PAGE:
There is strong evidence backing up the benefits of plant foods and foods high in lectin do have health benefits nutrient wise as well. If you don’t have underlying gut or autoimmune issues, avoiding lectins is unnecessary. The benefits outweigh the downfalls!
However, it is important to be self-aware. How do you feel after eating lectins? Do you notice any immediate discomfort? In the days to follow, pay attention to unusual feelings of tiredness, headaches, brain fog, nausea, etc, as these might be indicators of lectin sensitivity.
That said, for those actively healing a gut or autoimmune condition, it’s best to avoid lectins all together. Lectins and leaky gut are not friends. If you have digestive sensitivity, you’re more likely to react to lectins in foods. In this case, the downfalls outweigh the benefits. While eliminating lectins from the diet isn’t always a permanent decision, it is the best short-term option for those on a healing journey. Once the gut heals and autoimmunity is reversed, it is possible to safely reintroduce some lectins, in moderation!
It’s important to note that lectins are most potent in their raw state. Lectins are water soluble and found on the surface of the plant. This is why if you do decide to indulge in lectins, always cook them thoroughly before eating. To reduce lectin content, it’s best to cook with wet high heat cooking methods, such as:
Most lectins are easiest to digest after being soaked in liquid. To soak lectins like beans or nuts properly, simply let them soak in filtered water overnight (or for at least 8 hours) before draining, rinsing, and cooking well.
A great example of the power of lectin potency is in red kidney beans.
When raw or undercooked, red kidney beans contain a lectin phytohaemagglutinin. This is a type of lectin that is considered toxic when uncooked. It can cause red blood cells to clump together and trigger severe abdominal pain, nausea, vomiting, diarrhea, bloating, and gas.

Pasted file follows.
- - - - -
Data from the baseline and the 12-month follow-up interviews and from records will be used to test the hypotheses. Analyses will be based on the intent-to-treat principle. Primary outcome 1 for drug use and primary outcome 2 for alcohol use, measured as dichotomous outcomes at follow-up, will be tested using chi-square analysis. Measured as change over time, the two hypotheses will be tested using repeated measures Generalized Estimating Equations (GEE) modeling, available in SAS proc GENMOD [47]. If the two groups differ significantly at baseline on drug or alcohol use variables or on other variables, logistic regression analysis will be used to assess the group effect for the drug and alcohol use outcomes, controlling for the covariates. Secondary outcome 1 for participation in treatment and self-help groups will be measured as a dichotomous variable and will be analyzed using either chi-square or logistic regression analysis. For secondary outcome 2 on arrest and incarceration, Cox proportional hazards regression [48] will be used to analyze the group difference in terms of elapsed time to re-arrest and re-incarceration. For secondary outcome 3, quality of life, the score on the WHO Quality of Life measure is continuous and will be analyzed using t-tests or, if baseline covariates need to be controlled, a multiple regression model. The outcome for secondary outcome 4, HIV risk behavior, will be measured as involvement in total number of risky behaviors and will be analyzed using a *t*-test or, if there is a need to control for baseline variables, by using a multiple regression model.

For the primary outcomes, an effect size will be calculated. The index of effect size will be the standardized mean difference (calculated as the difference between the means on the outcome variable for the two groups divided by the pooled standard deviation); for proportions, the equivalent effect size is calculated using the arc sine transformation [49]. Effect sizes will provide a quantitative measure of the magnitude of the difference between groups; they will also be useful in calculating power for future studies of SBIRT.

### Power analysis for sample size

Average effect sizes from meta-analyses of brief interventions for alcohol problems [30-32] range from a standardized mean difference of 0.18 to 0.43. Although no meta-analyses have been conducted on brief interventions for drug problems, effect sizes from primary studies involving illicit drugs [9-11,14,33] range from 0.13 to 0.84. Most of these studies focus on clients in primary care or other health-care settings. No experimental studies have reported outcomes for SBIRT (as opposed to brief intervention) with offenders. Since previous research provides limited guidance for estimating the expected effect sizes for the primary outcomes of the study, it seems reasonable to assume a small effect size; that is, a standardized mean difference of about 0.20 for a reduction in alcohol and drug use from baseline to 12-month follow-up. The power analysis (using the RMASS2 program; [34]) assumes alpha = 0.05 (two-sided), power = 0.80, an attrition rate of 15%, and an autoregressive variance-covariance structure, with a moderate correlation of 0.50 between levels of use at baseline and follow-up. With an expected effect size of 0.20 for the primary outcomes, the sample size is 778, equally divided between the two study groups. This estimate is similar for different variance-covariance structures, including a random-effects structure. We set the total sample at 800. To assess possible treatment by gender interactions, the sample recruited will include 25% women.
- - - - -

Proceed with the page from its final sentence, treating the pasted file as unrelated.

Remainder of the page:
However, properly cooked kidney beans are safe to eat! For comparison, raw red kidney beans contain 20,000–70,000 units of lectin, whereas cooked ones have only 200–400 units. That’s a HUGE difference!
Many delicious and nutritious foods contain lectins. Whether or not you should avoid them or include them in your diet all depends on your unique chemistry and where you are at in your gut and autoimmune journey. The key is evaluating whether the benefits outweigh the downfalls. Remember, if you are on a gut healing and autoimmune journey, it’s best to avoid. Lectins and leaky gut are not a good match! If your gut microbiome is in good shape and you don’t struggle with autoimmune symptoms, you may tolerate lectins well, especially when cooked properly.
If you decide to completely eliminate lectins from your diet, know there are plenty of nutritious foods to enjoy. A few of my favorite replacements for lectins include:
For additional guidance on implementing a lectin-free diet, check out my Monthly Meal Plan Subscription. You can customize it to eliminate high-lectin foods or provide only AIP-friendly recipes. Learn more about the Monthly Meal Plan Subscription, here!